salpinx: Greek = trumpet; hence, the uterine or auditory tube, each of which is trumpet-shaped.
saphenous: adjective, Greek saphenes = obviously visible. The saphenous veins become very apparent when varicose.
sartorius: Latin = tailor; hence, sartorius muscles, which produce the posture in which tailors once worked, squatting on the floor.
scala: Latin = stairs; hence the parallel spiral passages which wind up to, or down from, the cupula of the bony cochlea.
scalene: adjective, Greek skalenos = uneven, hence a triangle with unequal sides, an apt description of the shape of scalenus anterior and scalenus medius muscles.
scalenus: adjective, Greek skalenos = uneven, hence a triangle with unequal sides, an apt description of the shape of scalenus anterior and scalenus medius muscles.
scaphoid: adjective, Greek skaphe = skiff, and eidos = shape or form; hence the carpal which is hollowed out on its distal surface for the head of the capitate; also the fossa occupied by tensor veli palatini muscle.
scapula: Greek skapto = I dig, because of the resemblance to a spade.
sciatic: adjective, Greek ischion = hip-joint. Ischiadikos meant pertaining to the ischium or hip - later changed to sciatic. (The ischium earns its name because it forms > 2/5 of the acetabulum, whereas the ilium contributes < 2/5, and the pubis only 1/5). The sciatic nerve lies on the ischium.
sclera: Greek skleros = hard; hence the tough, outer layer of the eyeball; adjective - scleral.
sclerotome: Greek skleros = hard, and tome = a cutting.
scoliosis: Greek skolios = crooked or curve, and -osis = condition, hence, the lateral curvature of the spine.
scrotum: possibly derived from Latin scorteus = leather; adjective - scrotal.
secrete: Latin secretus = separated; hence, to produce a chemical substance by glandular activity - adjective, secretory; noun, secretion.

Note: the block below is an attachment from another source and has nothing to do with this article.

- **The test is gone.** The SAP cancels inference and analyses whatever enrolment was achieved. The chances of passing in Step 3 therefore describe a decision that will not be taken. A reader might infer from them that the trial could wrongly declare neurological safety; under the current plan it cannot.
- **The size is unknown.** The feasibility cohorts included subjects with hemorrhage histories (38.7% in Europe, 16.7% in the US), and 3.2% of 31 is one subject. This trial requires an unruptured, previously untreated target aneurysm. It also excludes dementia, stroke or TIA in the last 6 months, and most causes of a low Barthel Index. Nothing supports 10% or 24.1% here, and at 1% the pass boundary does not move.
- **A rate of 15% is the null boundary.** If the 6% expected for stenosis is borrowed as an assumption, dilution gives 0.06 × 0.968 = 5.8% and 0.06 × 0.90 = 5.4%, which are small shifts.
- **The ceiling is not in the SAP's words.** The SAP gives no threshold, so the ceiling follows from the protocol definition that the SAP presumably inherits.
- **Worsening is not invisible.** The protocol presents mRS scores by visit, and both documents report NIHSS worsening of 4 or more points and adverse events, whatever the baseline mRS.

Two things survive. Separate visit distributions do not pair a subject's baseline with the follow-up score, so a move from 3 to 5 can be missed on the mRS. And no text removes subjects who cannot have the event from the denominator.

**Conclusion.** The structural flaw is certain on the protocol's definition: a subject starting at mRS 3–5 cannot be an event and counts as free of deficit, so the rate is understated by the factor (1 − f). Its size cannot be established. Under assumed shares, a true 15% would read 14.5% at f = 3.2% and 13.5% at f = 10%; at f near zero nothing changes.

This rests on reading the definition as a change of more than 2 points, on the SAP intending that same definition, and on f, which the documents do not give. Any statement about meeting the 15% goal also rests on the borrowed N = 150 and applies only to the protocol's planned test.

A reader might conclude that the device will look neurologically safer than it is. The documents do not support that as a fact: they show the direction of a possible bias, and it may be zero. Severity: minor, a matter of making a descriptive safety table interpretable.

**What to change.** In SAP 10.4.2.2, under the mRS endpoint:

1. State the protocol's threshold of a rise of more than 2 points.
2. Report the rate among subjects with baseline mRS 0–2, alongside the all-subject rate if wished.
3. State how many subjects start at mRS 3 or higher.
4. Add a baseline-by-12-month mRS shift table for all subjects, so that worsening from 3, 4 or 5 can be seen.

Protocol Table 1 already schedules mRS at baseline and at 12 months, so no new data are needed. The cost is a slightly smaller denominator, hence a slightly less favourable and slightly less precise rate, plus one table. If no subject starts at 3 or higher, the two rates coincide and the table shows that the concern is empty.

stria: Latin = furrow, applied to a streak or stripe.
striatum: adjective, Latin striatus = furrowed; hence, corpus striatum, the caudate and lentiform nuclei connected by grey strands which traverse the internal capsule, giving the strands a striated appearance.
stroma: Greek = bed or mattress, deep to the covers; hence, the supporting framework of an organ, as distinct from its special parenchyma.
styloid: adjective, Greek stylos = an instrument for writing, and eidos = shape or form; hence a pen- or pencil-like structure.
subclavian: Latin sub = under or below, and clavis = a key, hence under the clavicle.
sustentaculum: Latin = a support, which sustains; sustentaculum tali - the ledge on the calcaneus supporting part of the talus.
suture: Latin sutura = a seam; the fibrous joints between cranial bones.
sympathetic: Greek syn = with, and pathos = feeling; hence, the peripheral part of the autonomic nervous system which arises in the thoracolumbar region of the spinal cord and communicates with other nerves.
symphysis: Greek syn = with, and physis = growth; hence a joint where union between the bones is by fibrocartilage - used for median joints. (Symphysis of the mandible is exceptional, the 2 halves fusing before the age of 2).
synapse: Greek syn = with, and aptein = to join; hence, the zone through which an impulse passes from one neuron to another.
synchondrosis: Greek syn = with, and chondros = cartilage; hence, the union of 2 bones by cartilage.
syncytium: Greek syn = with, and kytos = cell, hence a multinucleate mass of protoplasm, formed by the merging of cells.
syndesmosis: Greek syn = with, and desmos = a band; hence, the union of 2 bones by fibrous tissue.
syndrome: Greek syn = with, and dromos = running; hence, a group of signs and symptoms which is characteristic of a certain pathology.
synergist: Greek syn = with, and ergon = work; hence a muscle which cooperates with others in producing a given movement.
synovia: Greek syn = with, and ovum = egg; hence the fluid in freely movable joints resembling egg-white; adjective, synovial.
synovial: adjective, Greek syn = with, and ovum = egg; hence pertaining to the fluid in freely movable joints resembling egg-white.
systole: Greek = contraction; hence the contraction of cardiac muscle.